A new local financial institution is set to begin operations next week, and a team of established Dubuque banking officials will start new positions at the bank.
The Dubuque branch of Capra Bank, which will also be Capra Bank’s headquarters, will open Monday, April 3, at 955 Washington St., in the former Dubuque Food Co-Op space. The full-service branch comes after Tut Fuller — who will serve as the bank’s CEO and chairman — acquired a bank in Montezuma, Iowa, last year with his brother Thomas J. Fuller, who will serve on the bank’s board.
“We think great clients deserve great bankers,” Tut Fuller said. “We think great bankers deserve a great bank. Our version of banking, Capra’s version of banking, is a relationship-based bank, and you need great bankers to do that.”
Last week, 15 individuals resigned from their positions at Dubuque Bank & Trust and HTLF, the holding company for DB&T. Those 15 people will be working at Capra Bank, and their names and Capra Bank roles are below:
- Tyson Leyendecker, president
- Duane Frick, senior vice president, commercial banking
- Josh McQuillen, vice president, commercial banking
- Keith McGinnis, vice president, commercial banking
- Dee Crist, senior vice president, private banking
- Carissa Clinton, assistant vice president, private banking
- Michele Blum, assistant vice president, private banking
- Michelle Hager, assistant vice president, private banking
- Jeff Travis, senior vice president, treasury management
- Aaron Skrocki, executive vice president, operations
- Megan Michel, senior vice president, operations
- Andrea Haeffner, senior vice president, operations
- Beth Rowe, senior vice president, marketing
- Jason Schauer, CPA, chief financial officer
- Tamera Netsell, SHRM-SCP, vice president, human resources
“We have always had a client- and community-centric vision since we decided to start out on this adventure,” Fuller said of Capra Bank. “To do the best things for your clients and your community, you have to have great bankers that are empowered and work together as a team, that can actually make great decisions, and I couldn’t be more excited to bring that to Dubuque, my hometown.”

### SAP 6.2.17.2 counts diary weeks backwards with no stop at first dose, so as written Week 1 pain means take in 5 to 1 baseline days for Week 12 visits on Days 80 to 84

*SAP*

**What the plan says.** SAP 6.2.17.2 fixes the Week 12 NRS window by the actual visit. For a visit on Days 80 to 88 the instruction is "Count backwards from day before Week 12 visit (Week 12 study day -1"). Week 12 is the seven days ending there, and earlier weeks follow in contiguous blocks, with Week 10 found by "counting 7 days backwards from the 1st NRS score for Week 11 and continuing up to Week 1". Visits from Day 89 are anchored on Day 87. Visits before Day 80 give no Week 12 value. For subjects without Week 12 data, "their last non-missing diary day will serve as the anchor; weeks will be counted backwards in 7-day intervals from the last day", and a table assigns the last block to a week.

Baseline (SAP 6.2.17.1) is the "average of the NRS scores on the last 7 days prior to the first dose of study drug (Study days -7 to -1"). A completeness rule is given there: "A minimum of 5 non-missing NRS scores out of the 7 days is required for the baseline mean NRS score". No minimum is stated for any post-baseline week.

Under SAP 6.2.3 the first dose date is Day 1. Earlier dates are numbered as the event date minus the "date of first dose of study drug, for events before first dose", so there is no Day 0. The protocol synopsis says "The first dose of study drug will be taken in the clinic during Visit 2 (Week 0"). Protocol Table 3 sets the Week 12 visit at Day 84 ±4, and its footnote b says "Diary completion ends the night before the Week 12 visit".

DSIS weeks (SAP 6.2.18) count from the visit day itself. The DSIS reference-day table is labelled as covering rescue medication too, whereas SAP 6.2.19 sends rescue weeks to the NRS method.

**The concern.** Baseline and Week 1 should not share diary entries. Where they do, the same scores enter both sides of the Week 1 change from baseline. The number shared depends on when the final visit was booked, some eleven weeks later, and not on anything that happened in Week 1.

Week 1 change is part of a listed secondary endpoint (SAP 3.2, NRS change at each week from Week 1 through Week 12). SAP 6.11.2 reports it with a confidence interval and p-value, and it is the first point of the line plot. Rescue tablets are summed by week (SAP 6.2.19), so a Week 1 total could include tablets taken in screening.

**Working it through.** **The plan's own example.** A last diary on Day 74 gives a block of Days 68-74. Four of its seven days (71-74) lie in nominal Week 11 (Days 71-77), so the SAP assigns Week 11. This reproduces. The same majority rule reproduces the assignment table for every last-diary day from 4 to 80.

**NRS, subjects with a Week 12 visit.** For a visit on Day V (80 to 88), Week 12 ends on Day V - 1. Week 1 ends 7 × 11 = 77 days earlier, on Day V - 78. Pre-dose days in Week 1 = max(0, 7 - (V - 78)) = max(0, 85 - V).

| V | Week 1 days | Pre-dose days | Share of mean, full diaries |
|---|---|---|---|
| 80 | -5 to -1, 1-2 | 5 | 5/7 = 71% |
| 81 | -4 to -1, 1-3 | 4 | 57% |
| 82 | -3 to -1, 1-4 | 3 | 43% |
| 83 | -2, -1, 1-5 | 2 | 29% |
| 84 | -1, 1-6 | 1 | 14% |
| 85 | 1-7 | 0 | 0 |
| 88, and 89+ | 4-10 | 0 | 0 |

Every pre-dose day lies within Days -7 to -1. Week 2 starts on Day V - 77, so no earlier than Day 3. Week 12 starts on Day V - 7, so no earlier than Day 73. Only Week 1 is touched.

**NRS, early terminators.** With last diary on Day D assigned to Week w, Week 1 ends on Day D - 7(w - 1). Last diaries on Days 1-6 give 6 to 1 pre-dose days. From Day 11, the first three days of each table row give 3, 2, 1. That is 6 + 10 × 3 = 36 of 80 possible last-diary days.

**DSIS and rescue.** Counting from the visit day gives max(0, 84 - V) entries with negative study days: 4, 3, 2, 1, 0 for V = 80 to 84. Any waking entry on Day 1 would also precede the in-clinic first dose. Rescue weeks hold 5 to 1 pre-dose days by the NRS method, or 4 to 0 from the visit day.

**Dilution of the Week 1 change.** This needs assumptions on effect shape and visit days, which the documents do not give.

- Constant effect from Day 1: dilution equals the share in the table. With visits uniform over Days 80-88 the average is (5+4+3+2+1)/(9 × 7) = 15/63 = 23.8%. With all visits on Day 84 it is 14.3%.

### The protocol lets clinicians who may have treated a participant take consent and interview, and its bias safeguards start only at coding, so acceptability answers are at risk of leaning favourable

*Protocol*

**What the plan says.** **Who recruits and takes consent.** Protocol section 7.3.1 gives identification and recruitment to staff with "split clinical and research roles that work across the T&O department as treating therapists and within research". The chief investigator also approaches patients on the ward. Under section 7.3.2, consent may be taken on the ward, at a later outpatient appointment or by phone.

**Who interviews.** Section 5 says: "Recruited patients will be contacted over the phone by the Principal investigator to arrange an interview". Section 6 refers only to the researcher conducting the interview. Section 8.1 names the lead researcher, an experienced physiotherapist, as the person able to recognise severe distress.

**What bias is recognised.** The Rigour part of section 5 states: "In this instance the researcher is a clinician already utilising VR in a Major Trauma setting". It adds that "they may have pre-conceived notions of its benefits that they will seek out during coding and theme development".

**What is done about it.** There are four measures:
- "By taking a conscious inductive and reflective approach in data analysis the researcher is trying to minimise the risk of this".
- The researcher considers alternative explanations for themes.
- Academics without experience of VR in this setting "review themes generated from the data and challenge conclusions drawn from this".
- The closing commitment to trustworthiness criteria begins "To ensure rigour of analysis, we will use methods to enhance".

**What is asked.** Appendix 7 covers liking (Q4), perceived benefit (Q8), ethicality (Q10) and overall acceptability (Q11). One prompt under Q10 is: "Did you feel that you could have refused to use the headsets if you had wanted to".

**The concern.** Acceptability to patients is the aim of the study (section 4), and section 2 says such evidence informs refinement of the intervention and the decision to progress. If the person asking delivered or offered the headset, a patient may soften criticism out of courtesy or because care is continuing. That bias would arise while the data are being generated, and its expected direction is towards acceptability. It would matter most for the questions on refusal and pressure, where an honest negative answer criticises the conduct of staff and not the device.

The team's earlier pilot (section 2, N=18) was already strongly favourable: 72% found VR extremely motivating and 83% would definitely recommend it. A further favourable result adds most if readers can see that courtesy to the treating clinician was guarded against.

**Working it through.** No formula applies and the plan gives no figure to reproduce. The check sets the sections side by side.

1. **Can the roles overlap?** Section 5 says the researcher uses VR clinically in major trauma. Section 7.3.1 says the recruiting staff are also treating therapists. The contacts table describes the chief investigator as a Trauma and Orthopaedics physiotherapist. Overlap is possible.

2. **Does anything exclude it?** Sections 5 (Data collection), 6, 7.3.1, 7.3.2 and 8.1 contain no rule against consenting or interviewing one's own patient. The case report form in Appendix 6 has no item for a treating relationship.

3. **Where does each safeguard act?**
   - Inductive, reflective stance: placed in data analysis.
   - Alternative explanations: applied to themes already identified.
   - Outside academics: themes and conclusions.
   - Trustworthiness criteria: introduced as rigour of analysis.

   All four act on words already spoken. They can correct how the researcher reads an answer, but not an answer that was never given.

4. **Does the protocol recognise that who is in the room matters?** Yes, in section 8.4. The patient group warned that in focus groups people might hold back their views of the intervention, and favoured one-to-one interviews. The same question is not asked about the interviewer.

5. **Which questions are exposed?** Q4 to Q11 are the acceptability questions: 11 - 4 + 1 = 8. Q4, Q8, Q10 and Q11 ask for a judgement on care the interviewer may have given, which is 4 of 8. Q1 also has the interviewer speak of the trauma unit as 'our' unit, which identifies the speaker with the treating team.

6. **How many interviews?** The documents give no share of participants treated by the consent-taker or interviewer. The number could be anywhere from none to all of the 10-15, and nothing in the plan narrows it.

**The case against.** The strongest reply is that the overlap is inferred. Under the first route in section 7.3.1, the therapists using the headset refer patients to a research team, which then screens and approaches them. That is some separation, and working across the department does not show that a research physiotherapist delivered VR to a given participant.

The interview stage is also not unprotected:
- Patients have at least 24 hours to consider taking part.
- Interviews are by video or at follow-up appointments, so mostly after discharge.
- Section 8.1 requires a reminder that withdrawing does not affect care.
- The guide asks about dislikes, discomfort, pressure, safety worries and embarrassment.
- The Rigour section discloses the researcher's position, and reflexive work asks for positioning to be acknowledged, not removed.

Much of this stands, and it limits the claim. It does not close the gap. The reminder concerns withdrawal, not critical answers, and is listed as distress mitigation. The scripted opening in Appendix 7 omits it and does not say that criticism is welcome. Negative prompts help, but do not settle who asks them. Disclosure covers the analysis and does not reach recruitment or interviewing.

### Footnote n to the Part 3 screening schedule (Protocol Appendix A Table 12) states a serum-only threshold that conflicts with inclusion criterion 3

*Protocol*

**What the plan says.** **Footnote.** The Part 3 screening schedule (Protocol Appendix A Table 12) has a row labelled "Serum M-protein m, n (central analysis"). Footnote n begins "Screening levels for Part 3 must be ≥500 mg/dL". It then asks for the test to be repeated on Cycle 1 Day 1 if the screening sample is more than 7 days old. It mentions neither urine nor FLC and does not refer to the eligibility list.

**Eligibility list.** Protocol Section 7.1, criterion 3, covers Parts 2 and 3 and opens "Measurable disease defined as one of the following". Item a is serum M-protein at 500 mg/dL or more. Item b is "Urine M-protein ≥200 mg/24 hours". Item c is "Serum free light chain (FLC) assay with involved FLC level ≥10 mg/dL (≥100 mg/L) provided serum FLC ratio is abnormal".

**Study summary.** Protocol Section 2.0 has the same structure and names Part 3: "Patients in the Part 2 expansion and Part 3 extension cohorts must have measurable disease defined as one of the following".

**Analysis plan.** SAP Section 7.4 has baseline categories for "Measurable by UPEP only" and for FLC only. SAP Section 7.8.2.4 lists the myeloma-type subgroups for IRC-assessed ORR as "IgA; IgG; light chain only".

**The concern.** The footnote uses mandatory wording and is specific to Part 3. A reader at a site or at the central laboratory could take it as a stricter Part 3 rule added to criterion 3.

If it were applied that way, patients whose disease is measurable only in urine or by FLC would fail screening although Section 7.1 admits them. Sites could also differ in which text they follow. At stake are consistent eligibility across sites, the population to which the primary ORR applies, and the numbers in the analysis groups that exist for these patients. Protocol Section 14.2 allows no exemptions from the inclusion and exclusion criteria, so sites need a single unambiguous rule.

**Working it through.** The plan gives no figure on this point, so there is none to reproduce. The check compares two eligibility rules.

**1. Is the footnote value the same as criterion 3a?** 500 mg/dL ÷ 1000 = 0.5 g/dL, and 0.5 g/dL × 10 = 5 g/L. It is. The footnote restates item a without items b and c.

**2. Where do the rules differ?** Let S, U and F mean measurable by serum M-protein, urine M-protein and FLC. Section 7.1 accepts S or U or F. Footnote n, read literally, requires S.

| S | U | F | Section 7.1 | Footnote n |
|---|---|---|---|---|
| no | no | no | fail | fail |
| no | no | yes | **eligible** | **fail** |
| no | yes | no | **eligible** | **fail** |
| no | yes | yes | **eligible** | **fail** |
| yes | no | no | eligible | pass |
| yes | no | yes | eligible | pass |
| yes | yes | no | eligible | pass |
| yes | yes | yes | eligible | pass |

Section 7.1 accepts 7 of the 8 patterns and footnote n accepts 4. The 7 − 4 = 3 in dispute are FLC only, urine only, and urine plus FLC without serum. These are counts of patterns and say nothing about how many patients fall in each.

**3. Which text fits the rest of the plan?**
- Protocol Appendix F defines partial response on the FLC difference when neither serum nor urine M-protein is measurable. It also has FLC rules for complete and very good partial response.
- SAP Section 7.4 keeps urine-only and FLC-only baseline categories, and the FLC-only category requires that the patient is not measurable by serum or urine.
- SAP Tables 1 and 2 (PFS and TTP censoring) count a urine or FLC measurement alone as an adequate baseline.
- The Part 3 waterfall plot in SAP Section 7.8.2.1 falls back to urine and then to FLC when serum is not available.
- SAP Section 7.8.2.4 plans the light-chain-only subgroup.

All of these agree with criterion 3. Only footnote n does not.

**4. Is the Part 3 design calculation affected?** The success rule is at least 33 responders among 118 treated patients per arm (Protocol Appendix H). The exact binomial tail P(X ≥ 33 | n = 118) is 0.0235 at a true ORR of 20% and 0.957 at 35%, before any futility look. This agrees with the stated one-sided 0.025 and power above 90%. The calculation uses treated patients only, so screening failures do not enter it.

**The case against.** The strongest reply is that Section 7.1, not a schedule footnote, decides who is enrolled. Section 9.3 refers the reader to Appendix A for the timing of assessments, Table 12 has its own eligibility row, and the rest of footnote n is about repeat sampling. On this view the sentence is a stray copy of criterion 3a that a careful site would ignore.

Drew Townsend was announced as the new president and CEO of DB&T on Friday, when HTLF officials also confirmed Leyendecker’s resignation. Ryan Lund, director of corporate communications for HTLF, referred to the Friday news release on Townsend’s new role and said the company does not comment on personnel changes.
“I’m very excited to be joining Capra Bank as president,” Leyendecker said in a statement to the Telegraph Herald. “My wife (Jennifer) and I are active members of the community, we could not think of a more fitting opportunity. We relocated to Dubuque six years ago, both of our children were born here, and now go to school here. Dubuque is the place we call home and we look forward to helping this community grow and thrive.”
Fuller noted that he has previously worked with the new members of the Capra Bank team. Fuller left HTLF last year after having served as Region 1 president of the company. He also previously served as DB&T’s president and CEO.
“As funny as this is going to sound, this is my second time recruiting almost all these folks and assembling the team, and it was a lot easier the second time,” Fuller said. “Obviously, I really like the team, and they have a track record of success.”
Fuller added that, with the 15 additional team members joining the bank, Capra Bank has grown from six people to 24 people since September, showing that bankers resonate with Capra Bank’s focus on community banking.
“Just to be clear, in this process, this is not a case where we dished out handfuls of incremental cash to 15 people to quote-unquote buy talent,” Fuller added. “We made 15 offers and had 15 accepted. … And I know this is the team that’s joining us, but there’s also an entire team that has been working extremely hard to make sure there is a bank that’s excellent.”
Fuller said Capra Bank is fostering an environment where employees can thrive and are motivated in their work, as well as a place where an employee’s personal brand aligns with the brand of the bank.
“We’re trying to make Capra a place where bankers that actually care about their community and want to grow their community can call home, and we’re all bonded by that,” he said. “I think another thing that bonds all of us is we believe banking and doing business is a team sport, and all of us are very firmly united in that philosophy. It’s not about individualism. It’s truly a team sport, where we empower the people.”